What Makes Southern Soul One of the Best Forms of the Blues.

(TheBRHM.com) Southern soul is a genre I’ve always enjoyed. A marriage of blues, country, Black gospel music, and R&B of the time. It was a mix of things that made a very district sound in the South among Black musicians and audiences during the 1960s and into the 1980s. 

That isn’t to say that the genre is done or died out. There are veterans touring from the aforementioned periods and a few younger acts who even keep up the sound of 1980s. So, what makes this strain of blues so interesting to me? 

What Makes Southern Soul One of the Best Forms of the Blues.

The Sound 

I’m a history guy. I enjoy the history of whatever and will read issues or comics going back decades with a series or start a musician’s discography from the beginning. That’s something I’ve always felt was important. Whenever music fans get into a new artist, it’s not unusual to listen to that artist from the release they discovered the artist from and beyond. 

The stuff that brought to the dance—all of those demos, mixed tapes, and previous albums—might not get a listen from recent fans. So, I always dive into older albums and will end behind by two recent releases as was the case with one of my favorite metal bands Darkthrone. 

In the case of Southern Soul, I enjoy the stuff from the 1960s and early 1970s but the stuff from the late 1970s and the 1980s is my favorite. It also shows how in a subgenre, the sound can change distinctly within a decade. 

The 1960s-1970s stuff was very rooted in blues and gospel—almost to the point where it could be a larger regional subgenre, really. However, as the 1970s rolled on, music across the board built on different sounds and new genres were formed while older ones modernized.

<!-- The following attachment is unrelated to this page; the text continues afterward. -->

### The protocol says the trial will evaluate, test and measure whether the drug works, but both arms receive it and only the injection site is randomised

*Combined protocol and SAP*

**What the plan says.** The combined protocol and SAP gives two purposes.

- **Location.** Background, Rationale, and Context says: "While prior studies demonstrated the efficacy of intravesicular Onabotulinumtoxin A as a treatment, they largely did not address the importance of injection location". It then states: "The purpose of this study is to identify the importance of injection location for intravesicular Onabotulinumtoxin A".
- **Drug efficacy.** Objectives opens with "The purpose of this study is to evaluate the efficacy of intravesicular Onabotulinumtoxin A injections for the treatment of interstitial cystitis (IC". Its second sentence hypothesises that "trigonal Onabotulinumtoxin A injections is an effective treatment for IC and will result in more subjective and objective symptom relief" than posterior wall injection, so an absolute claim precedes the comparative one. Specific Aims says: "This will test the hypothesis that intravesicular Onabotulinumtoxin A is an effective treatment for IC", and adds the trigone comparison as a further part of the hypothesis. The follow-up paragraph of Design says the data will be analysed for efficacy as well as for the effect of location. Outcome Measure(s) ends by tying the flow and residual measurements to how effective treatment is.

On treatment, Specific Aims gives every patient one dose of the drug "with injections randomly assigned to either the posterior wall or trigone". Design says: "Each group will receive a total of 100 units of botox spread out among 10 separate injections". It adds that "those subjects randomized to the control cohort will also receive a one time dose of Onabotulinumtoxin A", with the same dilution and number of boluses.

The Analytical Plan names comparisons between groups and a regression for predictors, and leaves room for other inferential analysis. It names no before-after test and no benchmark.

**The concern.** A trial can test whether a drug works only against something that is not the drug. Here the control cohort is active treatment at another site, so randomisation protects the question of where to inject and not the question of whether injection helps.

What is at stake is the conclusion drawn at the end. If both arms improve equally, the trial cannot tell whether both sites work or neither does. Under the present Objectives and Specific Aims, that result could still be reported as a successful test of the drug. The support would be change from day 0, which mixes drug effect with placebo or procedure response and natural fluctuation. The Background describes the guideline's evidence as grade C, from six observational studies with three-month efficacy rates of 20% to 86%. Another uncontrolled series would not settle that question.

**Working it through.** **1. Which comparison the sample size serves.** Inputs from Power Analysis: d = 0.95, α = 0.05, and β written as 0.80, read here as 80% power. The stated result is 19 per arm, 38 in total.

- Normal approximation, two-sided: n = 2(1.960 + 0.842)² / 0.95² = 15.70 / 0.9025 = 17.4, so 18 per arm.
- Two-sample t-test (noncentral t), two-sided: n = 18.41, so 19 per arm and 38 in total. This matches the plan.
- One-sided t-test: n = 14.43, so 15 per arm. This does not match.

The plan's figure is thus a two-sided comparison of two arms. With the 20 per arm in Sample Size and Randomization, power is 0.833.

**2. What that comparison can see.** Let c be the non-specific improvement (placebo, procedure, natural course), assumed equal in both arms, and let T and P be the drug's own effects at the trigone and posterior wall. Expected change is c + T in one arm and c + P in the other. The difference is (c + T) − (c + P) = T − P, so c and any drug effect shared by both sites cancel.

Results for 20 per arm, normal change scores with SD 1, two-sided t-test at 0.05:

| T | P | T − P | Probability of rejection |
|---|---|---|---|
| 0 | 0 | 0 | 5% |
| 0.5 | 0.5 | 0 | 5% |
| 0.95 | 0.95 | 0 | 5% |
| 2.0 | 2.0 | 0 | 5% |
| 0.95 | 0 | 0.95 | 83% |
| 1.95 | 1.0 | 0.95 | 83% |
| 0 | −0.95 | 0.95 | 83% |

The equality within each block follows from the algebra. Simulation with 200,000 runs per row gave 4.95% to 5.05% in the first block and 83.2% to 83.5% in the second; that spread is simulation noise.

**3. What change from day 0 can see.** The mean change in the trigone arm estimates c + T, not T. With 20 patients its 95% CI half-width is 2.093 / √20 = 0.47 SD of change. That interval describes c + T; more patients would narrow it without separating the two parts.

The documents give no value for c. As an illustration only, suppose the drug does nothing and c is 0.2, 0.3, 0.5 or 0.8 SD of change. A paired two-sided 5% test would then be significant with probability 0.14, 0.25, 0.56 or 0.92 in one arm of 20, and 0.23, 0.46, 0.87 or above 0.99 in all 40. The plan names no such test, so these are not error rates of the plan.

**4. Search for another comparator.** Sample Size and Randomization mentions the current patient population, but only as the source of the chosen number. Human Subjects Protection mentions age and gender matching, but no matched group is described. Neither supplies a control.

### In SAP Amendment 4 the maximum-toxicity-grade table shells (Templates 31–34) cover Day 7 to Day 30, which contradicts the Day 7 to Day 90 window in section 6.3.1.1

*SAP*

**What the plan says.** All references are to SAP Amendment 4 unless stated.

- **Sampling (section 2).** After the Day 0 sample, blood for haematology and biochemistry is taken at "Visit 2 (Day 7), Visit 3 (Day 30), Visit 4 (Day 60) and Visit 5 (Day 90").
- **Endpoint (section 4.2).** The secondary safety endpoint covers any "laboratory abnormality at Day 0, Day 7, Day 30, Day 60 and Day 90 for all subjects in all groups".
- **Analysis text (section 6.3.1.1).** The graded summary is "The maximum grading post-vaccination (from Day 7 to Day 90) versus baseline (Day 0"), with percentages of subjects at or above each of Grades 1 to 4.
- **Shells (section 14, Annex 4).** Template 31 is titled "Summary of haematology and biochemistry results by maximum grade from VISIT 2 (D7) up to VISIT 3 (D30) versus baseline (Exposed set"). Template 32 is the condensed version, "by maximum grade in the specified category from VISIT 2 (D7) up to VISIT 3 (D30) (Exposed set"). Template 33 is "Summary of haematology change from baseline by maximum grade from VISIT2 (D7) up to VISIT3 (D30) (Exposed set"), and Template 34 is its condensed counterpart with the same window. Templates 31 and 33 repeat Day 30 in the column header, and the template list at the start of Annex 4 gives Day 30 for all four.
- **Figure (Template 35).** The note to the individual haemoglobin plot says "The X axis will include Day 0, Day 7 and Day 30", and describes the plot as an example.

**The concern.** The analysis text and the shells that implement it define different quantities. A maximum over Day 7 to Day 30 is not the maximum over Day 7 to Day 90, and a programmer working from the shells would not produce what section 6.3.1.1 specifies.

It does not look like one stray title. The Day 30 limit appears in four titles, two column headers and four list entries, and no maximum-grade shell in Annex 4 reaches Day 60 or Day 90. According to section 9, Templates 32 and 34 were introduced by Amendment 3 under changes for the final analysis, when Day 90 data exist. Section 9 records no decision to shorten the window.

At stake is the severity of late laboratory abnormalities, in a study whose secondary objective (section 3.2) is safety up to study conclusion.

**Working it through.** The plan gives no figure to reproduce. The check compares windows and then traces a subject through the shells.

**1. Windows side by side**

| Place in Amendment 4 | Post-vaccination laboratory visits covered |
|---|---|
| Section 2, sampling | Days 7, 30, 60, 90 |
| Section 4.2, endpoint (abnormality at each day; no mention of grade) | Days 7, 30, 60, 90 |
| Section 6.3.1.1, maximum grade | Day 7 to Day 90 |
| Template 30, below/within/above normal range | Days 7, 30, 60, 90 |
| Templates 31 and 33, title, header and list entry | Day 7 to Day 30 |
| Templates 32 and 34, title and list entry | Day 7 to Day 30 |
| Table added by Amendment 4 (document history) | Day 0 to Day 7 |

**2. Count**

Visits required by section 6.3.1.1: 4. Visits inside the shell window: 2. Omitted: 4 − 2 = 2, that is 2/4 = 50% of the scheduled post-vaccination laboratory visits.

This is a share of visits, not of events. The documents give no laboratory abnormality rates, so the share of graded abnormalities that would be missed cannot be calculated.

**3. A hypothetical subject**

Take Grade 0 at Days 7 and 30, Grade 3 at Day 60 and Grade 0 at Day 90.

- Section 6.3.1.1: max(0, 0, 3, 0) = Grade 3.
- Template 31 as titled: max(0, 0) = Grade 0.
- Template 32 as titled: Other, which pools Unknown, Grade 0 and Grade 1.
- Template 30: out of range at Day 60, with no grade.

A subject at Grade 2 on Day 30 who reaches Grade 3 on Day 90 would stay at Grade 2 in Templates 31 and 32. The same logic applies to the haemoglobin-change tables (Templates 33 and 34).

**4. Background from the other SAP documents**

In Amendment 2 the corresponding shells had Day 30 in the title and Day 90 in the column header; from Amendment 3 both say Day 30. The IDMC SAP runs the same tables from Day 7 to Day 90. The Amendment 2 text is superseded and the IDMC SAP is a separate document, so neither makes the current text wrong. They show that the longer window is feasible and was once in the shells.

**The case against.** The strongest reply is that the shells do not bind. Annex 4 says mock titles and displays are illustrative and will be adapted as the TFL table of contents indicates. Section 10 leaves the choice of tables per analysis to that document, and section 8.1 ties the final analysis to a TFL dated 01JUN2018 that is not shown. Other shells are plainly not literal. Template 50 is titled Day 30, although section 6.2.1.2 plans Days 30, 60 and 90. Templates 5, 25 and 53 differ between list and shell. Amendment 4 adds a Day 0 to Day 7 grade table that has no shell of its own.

With the second act of southern soul, you had the roots of blues with more of an influence from soul, disco and R&B. It wasn’t exactly poppish but it did have more of a bounce and swagger or strut to it. Some artists like James Brown, Marvin Sease, Millie Jackson, and Peggy Scott Adams added energy and excitement to the sound and performances. 

That isn’t to say that these were present in the first wave or first act. Sonically, there were a lot of flavors there because there were a lot of genres that cropped up in that period. Funk, disco, go-go, P-Funk, psychedelic, rock, outlaw country,  metal, hip hop punk—those 1960s and 1970s decades were very busy for music. 

The Storytelling of Southern Soul 

As you may have gathered, I dig music with a quicker tempo and Southern soul can vary in tempo from energetic songs with a bounce to slower tunes. However, I’ve always loved storytelling in music and I also enjoy southern storytelling. 

I’m a Southerner, I love to hear my regional family tell a story with all of the humor and embellishment. You totally get that flavor in the storytelling and songwriting in southern soul just as you would in any blues derivative. It’s all in how the story is told and what the story is. It’s similar to enjoying different kinds of hip-hop by region, honestly. Sometimes the region can impact the lyrical content itself since the story is being told from the artist’s perspective and might include their experiences. 

In another entry, we’ll get into one of my favorite characters who embraces the sleazy, trickster approach to some of southern soul’s iconic tunes and themes—romance and salacious relationships. I’m talking about Marvin Sease and his persona of Mr. Jody. 

Now, there are many other artists in this genre who explored cheating, struggling to stay, being cheated on, and everything in that pot. Songs have been covered by contemporaries and peers. However, Marvin Sease’s storytelling really caught me. 

If you’re a fan of blues or southern soul, let us know your favorite period and some of your favorite artists! 

Staff Writer; M. Swift

This talented writer is also a podcast host, and comic book fan who loves all things old school. One may also find him on Twitter at; metalswift.